now those uh with prop so long as vessels are carrying vms systems vessel monitoring systems it would be possible to police these areas you know you can from satellites you can you can identify

uh where every ship and the ship ship um ship in the ocean is so it can it is possible to police a protected area because the danger of course is if you don't police them there's the protection is simply paper protection in europe for example we currently have about 11 of our seas declared protected but only four or five percent of those uh areas have any effective

protection and enforcement measures in place and in many in some cases as uh you know ngos will point out you've got like on the dogger bank for example you've got a protected area protected under the habitat storage too for the european union and trawling is being allowed I mean how can you how can you protect the seabed when you're when you're when you're dragging troll nets across it so the goal should be to uh to try and ensure that the world gets together declares these protected areas like you know rounded antarctic and such

like we've we are seeing progress in this respect but we also have to put in place the the enforcement measures and that requires a degree of international collaboration which frankly at the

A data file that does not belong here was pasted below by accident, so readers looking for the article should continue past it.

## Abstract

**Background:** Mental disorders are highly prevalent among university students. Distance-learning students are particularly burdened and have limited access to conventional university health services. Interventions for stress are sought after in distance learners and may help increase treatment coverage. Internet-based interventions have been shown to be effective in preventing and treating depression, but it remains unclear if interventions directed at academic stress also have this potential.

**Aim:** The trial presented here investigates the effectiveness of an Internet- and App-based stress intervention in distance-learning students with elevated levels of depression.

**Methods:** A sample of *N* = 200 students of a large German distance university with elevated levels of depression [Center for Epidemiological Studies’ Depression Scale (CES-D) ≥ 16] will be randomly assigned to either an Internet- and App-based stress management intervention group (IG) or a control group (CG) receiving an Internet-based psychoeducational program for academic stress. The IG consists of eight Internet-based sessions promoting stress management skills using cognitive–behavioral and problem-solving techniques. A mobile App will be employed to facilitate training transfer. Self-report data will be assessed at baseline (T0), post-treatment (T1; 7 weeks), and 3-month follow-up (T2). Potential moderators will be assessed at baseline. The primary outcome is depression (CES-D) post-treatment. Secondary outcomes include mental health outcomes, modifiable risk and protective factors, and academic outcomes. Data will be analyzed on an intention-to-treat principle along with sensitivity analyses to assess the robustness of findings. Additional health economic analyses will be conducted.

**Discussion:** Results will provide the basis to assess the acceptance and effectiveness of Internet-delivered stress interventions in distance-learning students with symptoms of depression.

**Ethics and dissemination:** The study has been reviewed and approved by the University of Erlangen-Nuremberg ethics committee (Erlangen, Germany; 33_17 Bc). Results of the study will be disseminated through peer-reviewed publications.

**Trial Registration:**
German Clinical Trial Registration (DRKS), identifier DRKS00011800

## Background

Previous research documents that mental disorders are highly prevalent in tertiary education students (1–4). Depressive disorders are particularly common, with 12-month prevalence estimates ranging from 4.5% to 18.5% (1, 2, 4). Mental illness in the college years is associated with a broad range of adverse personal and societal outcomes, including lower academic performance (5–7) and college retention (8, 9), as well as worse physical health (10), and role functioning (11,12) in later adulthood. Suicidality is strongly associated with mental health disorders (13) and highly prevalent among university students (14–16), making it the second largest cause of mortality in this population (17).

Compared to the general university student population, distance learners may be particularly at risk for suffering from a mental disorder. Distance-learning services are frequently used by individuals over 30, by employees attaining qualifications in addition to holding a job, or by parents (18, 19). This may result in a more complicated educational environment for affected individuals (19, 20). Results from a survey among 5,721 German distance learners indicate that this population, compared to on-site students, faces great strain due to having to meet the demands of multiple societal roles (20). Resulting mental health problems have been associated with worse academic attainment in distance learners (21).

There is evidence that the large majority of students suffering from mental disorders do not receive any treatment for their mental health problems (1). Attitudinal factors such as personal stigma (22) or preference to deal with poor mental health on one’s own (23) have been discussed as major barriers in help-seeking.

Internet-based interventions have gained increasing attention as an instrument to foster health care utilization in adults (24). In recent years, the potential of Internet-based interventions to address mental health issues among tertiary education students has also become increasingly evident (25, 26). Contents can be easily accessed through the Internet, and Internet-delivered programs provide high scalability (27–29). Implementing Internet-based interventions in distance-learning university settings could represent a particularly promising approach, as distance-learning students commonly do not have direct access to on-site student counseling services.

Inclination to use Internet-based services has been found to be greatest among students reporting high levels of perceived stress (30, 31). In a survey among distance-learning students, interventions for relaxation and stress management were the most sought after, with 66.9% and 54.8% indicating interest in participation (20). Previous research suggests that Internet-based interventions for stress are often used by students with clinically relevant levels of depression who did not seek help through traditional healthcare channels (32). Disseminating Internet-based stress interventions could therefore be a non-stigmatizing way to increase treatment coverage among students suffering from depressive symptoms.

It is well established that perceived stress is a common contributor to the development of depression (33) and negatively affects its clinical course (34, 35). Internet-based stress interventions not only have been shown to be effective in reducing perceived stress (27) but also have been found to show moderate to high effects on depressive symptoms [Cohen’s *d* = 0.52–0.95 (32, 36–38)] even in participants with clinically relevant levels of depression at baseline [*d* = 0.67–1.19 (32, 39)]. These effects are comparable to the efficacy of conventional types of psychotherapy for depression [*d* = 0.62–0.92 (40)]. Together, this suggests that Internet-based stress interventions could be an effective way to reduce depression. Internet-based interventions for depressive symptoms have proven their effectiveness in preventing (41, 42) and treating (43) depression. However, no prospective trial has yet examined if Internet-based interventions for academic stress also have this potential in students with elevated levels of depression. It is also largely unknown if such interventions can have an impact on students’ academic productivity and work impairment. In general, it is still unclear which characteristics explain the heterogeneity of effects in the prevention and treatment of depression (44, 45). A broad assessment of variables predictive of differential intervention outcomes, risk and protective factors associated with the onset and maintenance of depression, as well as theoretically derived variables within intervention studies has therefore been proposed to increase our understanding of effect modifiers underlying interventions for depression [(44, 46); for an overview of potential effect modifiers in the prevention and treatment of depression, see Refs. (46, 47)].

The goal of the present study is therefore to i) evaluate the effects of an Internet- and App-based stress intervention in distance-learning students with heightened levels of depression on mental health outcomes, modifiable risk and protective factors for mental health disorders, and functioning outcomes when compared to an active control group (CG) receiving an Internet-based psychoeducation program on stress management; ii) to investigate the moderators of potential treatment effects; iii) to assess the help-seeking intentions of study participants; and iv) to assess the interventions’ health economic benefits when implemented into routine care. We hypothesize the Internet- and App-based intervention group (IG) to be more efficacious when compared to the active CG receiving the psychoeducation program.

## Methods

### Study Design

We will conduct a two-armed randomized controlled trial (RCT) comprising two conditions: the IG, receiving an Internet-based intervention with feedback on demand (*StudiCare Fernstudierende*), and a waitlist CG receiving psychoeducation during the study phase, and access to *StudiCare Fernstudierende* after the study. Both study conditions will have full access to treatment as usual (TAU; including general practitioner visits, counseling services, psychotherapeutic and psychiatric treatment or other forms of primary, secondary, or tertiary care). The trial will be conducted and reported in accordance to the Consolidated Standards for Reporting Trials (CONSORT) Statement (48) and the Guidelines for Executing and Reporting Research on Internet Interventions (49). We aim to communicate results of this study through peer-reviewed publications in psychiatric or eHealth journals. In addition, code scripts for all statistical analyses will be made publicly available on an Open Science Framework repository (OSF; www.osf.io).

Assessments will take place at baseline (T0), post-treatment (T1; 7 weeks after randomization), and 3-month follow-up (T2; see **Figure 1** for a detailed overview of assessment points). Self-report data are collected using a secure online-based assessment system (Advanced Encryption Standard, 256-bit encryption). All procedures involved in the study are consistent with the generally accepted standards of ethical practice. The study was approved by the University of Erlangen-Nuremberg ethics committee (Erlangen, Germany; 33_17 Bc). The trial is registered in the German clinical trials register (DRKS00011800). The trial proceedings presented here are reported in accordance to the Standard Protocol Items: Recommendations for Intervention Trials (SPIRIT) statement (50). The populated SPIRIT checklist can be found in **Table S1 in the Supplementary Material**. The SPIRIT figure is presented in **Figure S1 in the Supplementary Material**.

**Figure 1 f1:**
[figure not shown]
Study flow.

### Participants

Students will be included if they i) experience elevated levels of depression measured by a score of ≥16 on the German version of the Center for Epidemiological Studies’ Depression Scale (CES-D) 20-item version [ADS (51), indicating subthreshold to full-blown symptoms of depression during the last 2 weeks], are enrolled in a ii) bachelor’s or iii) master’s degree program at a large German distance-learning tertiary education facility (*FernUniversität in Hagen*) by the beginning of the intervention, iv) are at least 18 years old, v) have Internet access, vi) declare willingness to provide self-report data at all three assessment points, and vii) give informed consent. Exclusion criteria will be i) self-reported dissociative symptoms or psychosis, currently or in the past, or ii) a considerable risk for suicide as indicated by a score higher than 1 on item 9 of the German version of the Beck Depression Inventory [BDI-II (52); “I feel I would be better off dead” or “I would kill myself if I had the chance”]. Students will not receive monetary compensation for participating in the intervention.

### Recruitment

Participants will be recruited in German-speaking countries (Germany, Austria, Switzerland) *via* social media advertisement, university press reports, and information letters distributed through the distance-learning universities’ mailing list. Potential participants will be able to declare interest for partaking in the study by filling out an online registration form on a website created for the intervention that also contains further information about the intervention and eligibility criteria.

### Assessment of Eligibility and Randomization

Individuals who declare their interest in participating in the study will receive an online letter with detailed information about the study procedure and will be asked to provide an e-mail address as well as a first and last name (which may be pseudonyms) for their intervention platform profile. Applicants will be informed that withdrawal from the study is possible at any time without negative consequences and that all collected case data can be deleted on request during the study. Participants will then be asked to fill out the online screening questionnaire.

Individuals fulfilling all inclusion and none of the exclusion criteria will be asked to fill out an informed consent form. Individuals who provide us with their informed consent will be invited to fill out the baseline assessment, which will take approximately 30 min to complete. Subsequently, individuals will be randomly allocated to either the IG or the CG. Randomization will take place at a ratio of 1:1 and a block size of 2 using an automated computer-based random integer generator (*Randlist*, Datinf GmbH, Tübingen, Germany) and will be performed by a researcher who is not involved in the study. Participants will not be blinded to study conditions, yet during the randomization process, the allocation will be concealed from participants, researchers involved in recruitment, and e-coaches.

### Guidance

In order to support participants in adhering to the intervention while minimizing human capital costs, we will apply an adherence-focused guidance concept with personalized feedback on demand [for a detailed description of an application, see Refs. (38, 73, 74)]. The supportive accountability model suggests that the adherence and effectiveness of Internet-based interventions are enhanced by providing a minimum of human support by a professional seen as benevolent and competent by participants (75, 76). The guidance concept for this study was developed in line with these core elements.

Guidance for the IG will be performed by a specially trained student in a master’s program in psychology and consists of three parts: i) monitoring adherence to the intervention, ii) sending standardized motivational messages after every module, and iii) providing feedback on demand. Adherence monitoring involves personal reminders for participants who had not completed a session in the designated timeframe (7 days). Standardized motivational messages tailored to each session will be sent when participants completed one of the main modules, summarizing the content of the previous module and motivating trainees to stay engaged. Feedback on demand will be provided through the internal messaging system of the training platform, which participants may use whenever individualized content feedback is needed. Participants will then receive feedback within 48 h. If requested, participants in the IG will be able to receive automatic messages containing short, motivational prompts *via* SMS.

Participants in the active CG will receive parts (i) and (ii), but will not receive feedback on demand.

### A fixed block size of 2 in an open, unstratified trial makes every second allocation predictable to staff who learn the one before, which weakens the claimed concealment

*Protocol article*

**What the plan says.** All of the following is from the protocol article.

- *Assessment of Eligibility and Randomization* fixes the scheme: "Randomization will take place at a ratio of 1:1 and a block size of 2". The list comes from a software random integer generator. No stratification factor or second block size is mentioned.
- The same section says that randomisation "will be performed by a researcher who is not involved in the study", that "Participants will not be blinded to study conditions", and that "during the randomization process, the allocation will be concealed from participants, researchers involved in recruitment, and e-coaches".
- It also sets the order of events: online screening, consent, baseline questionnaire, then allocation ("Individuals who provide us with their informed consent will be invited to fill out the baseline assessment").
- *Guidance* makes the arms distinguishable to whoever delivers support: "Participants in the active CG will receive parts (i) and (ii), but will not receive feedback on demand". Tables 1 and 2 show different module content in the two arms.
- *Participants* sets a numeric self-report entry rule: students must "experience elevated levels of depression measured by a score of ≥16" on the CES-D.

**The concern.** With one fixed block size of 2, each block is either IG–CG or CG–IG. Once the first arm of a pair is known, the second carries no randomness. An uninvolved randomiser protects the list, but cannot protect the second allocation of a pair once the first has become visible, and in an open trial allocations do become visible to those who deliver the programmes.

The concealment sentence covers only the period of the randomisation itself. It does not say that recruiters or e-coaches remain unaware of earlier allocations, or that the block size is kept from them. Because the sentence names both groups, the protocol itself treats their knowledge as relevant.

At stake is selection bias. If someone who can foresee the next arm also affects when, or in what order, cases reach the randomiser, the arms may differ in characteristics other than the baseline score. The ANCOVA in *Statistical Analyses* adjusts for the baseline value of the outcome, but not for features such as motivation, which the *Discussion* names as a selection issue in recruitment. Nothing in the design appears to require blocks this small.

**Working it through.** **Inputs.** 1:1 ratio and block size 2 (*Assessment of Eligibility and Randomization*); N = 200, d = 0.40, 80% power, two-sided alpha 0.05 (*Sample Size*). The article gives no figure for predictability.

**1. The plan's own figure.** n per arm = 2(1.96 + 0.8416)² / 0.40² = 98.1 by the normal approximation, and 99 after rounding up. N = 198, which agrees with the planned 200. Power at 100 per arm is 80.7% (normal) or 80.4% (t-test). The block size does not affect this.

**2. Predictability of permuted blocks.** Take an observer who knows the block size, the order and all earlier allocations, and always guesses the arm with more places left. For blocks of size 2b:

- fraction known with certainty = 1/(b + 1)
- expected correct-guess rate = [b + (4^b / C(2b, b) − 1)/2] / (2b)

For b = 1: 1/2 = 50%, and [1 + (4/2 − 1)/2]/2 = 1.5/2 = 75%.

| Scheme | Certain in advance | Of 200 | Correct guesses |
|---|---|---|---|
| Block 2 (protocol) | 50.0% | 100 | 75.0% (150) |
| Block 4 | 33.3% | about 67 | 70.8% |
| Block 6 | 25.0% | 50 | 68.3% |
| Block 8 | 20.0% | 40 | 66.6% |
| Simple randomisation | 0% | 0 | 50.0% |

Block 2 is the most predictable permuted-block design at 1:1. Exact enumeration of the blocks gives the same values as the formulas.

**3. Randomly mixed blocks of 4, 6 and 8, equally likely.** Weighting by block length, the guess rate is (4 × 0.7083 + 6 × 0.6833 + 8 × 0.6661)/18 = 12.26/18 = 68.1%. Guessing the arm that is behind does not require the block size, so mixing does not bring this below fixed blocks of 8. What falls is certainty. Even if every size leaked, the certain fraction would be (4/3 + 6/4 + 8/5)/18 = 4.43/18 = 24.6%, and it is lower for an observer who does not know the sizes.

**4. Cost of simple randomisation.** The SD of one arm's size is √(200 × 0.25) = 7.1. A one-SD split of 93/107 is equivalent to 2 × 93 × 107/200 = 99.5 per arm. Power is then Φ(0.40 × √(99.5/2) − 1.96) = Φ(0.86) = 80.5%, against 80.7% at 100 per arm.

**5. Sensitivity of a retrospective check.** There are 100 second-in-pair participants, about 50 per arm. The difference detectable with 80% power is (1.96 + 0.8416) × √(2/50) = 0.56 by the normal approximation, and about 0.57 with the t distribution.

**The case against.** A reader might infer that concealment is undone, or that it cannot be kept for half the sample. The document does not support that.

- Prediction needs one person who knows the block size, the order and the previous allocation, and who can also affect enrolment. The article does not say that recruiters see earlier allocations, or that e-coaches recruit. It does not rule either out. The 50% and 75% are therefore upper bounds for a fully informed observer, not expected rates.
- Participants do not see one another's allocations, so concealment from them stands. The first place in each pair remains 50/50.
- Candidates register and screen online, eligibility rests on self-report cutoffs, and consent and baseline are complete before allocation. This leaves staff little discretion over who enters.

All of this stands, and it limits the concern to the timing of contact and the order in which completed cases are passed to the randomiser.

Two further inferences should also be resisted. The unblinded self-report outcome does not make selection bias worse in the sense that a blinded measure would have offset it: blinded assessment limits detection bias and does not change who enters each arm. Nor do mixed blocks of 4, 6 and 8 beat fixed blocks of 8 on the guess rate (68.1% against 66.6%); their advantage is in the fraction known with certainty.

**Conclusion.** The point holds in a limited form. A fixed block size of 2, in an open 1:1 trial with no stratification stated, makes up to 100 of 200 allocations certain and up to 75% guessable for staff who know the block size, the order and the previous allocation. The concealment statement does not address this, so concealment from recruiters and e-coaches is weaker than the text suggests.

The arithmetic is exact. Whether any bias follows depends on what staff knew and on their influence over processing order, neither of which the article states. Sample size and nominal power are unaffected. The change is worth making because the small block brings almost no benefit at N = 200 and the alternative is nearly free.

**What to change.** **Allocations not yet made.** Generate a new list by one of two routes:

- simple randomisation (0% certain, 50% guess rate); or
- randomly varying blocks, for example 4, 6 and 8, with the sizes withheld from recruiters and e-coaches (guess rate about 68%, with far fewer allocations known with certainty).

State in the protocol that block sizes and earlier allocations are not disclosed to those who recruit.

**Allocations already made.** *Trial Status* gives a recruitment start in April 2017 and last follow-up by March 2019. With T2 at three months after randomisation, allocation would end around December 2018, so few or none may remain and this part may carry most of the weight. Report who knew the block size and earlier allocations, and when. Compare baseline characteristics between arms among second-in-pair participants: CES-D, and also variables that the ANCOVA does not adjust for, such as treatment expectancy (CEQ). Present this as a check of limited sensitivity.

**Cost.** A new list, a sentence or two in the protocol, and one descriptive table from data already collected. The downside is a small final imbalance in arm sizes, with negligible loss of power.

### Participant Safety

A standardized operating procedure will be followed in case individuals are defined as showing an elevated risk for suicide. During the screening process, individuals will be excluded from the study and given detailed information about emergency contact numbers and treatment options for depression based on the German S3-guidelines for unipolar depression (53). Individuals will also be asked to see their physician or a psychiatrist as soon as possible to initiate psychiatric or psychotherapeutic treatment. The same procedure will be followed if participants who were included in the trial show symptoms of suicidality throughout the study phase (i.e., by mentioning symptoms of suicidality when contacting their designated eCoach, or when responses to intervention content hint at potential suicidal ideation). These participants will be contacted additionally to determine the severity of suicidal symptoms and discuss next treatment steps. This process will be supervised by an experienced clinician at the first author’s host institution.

moment is simply missing um one last point I see everything very much from a european union perspective I mean so much of my political life of the past 20 years has been eu based um I you know i've had a role in the shaping of eu policies in in these matters um I regard the eu internationally as being very much a force for the good but it's by no means solely I mean I i

i'm very conscious that when the eu speaks at the international conferences at the rfmos the regional management organizations it is also speaking on behalf of its fishermen it has a it wants to protect the commercial interests of the of the long distance fleets which operate in the high seas but by and large it is it is progressive and uh you know a force for the good the question of course is is what now with brexit and where will britain sit um I like to think that britain will still be a progressive

force it will no doubt have its own representation on most of these bodies or some those bodies where there are british long-distance fishermen at work but um i'm also conscious that not being part of the union not being part of the team weakens us and you know if the americans want something then you know it's all too easy to get the brits I think on board to support them and uh that just potentially undermines the effectiveness of of of the progressive nations of the world trying to ensure that policies to protect the seas for